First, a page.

The 15.4in HP Pavilion dv5-1108AX_01 is a very attractive laptop that features a great range of expansion ports and a full-sized keyboard that is a dream to use. Unfortunately, its underwhelming CPU detracts from what should be an excellent notebook.
If you’re looking for value-packed notebooks that are easy on the eye, then HP is usually a reliable source. From the mid-range Pavilion dv6800 (dv6837tx_02) Influx Special Edition Entertainment Notebook PC with its Blu-ray drive to the very stylish Pavilion dv3539TX (FZ917PA#ABG), HP has often delivered attractive units that don’t break the bank, and it's this heritage that will attract many users to this entry-level notebook.
Before we blast the HP’s processor, we should point out that this laptop's use of an AMD processor is largely what saves you money. If you’re willing to pay an extra $500, HP offers the dv5-1143tx, which features a 2.4GHz Intel Core 2 Duo processor, a larger hard drive, more RAM and a better graphics card.
This unit, however, is equipped with a 2GHz RM-70 AMD Turion X2 Dual-Core Mobile Processor, 2GB of DDR2 RAM and a 250GB hard drive that spins up at 5400rpm.
Our WorldBench 6 testing showed the system’s lack of speed by returning a score of 63. Although this means that programs like Microsoft Word and Internet Explorer will run smoothly, operations in programs like Adobe Photoshop or conducting 3-D rendering will be somewhat painful.
Our Blender 3D and iTunes tests highlighted the weakness of the CPU. Blender 3D rendered our trial image in 1min 50sec, and our iTunes benchmark, in which we convert 52min of WAV files into MP3s, was completed in 1min 54sec. In comparison, the similarly priced Toshiba Tecra A10 did the iTunes test in 1min 12sec.
Although the Pavilion comes with an ATI Radeon HD 3450 graphics card, its 3DMark06 score of 1741 means that any game more graphically intensive than F.E.A.R. will not run smoothly.
One thing the dv5-1108AX_01 deserves credit for is its relatively large hard drive: 250GB will satisfy most casual users, and the majority of entry-level units with a 15.4in screen will provide 50-100GB less storage at this price point.
The unit’s display, with its native resolution of 1280 x 800, is also a positive, with good horizontal and vertical viewing angles and vibrant colour contrasts. However, the Pavilion's screen and bezel are both quite glossy, which means it will be reflective and somewhat hard to see outdoors.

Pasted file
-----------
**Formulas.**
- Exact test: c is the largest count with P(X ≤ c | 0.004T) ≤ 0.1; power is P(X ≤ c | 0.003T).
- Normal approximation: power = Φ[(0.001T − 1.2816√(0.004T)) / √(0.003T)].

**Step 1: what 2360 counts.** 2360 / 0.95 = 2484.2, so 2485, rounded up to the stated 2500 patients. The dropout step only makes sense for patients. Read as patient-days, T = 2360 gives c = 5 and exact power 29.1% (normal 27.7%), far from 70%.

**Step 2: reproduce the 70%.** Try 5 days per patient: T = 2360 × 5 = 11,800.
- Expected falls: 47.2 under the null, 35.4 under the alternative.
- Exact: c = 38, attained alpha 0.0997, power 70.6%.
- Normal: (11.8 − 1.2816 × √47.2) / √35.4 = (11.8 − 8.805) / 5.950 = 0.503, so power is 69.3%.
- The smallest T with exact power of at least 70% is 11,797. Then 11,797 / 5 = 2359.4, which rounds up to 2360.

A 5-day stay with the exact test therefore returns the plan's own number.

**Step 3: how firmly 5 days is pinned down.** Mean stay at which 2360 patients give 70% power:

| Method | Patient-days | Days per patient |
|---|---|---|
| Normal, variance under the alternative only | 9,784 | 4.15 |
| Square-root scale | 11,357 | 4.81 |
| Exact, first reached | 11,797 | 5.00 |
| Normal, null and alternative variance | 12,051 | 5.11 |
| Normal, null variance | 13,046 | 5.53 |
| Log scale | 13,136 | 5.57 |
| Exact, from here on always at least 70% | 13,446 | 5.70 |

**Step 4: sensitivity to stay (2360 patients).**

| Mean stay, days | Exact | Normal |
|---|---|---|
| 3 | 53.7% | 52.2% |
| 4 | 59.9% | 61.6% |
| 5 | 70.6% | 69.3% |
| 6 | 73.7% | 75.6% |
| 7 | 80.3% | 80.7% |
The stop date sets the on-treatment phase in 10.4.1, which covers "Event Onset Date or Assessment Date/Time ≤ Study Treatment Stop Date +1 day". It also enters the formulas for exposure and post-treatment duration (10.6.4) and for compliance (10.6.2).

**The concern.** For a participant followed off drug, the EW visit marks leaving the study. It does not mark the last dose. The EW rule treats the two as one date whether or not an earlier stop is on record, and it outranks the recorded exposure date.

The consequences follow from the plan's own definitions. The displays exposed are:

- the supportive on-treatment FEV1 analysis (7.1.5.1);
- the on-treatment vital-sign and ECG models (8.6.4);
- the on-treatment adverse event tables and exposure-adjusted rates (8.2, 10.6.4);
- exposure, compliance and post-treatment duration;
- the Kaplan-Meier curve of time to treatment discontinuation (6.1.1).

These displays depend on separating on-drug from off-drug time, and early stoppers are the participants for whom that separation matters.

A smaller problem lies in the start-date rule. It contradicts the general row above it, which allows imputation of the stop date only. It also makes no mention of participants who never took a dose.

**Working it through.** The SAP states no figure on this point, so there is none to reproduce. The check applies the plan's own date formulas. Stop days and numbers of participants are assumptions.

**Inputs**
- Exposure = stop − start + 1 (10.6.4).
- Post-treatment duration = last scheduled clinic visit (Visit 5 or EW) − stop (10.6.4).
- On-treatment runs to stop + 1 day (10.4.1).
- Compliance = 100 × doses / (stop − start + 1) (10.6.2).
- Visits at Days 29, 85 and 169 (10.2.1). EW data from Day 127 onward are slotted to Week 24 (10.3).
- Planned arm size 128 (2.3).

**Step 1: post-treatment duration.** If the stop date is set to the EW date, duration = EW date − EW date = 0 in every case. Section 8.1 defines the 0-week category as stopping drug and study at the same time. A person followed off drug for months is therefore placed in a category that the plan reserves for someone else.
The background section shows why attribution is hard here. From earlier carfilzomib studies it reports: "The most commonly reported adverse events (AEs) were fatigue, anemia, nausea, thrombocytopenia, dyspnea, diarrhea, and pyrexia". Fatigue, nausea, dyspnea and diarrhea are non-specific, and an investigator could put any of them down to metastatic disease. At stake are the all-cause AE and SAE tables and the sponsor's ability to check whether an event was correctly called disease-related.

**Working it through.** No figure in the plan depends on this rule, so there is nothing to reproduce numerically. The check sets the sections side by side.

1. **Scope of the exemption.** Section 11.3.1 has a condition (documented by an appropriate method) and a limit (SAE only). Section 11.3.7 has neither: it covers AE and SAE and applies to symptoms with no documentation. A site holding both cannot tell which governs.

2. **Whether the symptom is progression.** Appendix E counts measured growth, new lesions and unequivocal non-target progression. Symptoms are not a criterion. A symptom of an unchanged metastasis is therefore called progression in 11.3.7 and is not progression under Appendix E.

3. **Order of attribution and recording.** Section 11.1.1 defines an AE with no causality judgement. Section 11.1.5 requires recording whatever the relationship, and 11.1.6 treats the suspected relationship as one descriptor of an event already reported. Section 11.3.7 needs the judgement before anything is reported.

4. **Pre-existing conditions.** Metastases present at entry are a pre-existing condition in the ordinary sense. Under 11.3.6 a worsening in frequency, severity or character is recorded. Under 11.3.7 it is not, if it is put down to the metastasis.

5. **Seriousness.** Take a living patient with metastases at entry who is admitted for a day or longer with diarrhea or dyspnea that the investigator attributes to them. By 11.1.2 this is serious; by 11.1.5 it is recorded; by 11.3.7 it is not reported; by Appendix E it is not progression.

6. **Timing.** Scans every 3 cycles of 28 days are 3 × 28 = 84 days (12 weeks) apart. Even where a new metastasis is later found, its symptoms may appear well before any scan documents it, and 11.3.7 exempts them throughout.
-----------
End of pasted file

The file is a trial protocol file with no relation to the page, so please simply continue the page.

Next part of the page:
Another very reflective surface is the HP’s chassis. It is advertised by the manufacturer as a "liquid metal" design, which is an accurate description; the touchpad can even double as a mirror.
Most of the Pavilion’s expansion ports are found on the left side of the chassis. The impressive array includes an HDMI output, a D-sub port, ExpressCard/54 slot, a 5-in-1 card reader (SD, MS, MSPro, MMC, xD), three straight USB 2.0 ports and the increasingly common (and very much appreciated) dual-purpose e-SATA/USB 2.0 port. This allows for very fast connections to devices like the WD My Book Studio Edition II (WDH2Q20000).
The HP comes in at a hefty 2.6kg without the power supply. When the power supply is included, it weighs a whopping 3.1kg, which means that travelling with the notebook might be physically taxing. Because of its below-average battery life, as indicated by our DVD rundown test time of 1hr 16min, you should also try to stay near power points instead of using the HP on the road.
Network connectivity is well catered for, thanks to 802.11n wireless and Gigabit Ethernet. If you can't access either of these types of connections, then you may find the notebook's dial-up modem useful.
The bottom line is this: HP has created a good-looking entry-level notebook with a fantastic range of expansion ports, but unfortunately it has a weak CPU. If you want to buy something that looks great and you don’t need to perform hardware-intensive tasks on it, the dv5-108AX_01 is definitely worth thinking about.